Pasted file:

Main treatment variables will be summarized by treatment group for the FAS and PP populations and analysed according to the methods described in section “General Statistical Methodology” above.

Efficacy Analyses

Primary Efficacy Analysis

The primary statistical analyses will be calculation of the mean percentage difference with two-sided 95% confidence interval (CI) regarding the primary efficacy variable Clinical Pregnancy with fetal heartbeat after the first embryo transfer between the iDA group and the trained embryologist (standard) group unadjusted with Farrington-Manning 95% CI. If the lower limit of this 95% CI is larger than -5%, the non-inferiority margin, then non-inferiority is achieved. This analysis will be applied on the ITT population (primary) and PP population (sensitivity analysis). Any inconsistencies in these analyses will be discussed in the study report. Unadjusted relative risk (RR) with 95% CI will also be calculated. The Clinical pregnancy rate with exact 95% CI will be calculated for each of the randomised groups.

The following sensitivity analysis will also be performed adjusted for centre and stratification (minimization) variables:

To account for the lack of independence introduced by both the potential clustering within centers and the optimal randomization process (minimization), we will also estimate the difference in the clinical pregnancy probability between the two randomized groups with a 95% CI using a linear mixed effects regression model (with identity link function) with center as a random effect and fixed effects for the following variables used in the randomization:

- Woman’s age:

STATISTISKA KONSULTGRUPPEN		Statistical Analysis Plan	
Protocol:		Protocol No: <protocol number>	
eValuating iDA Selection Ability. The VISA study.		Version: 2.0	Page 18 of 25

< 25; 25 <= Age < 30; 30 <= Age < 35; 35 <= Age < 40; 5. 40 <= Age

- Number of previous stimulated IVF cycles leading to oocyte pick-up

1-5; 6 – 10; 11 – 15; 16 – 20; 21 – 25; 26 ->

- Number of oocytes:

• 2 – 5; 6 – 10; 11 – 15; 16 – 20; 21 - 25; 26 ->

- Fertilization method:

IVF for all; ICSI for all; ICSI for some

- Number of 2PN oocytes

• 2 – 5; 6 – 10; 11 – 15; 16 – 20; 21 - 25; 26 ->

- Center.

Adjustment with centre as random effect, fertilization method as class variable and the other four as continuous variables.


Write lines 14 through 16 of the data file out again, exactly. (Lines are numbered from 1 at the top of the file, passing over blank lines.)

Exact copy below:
- Number of oocytes:

• 2 – 5; 6 – 10; 11 – 15; 16 – 20; 21 - 25; 26 ->

- Fertilization method: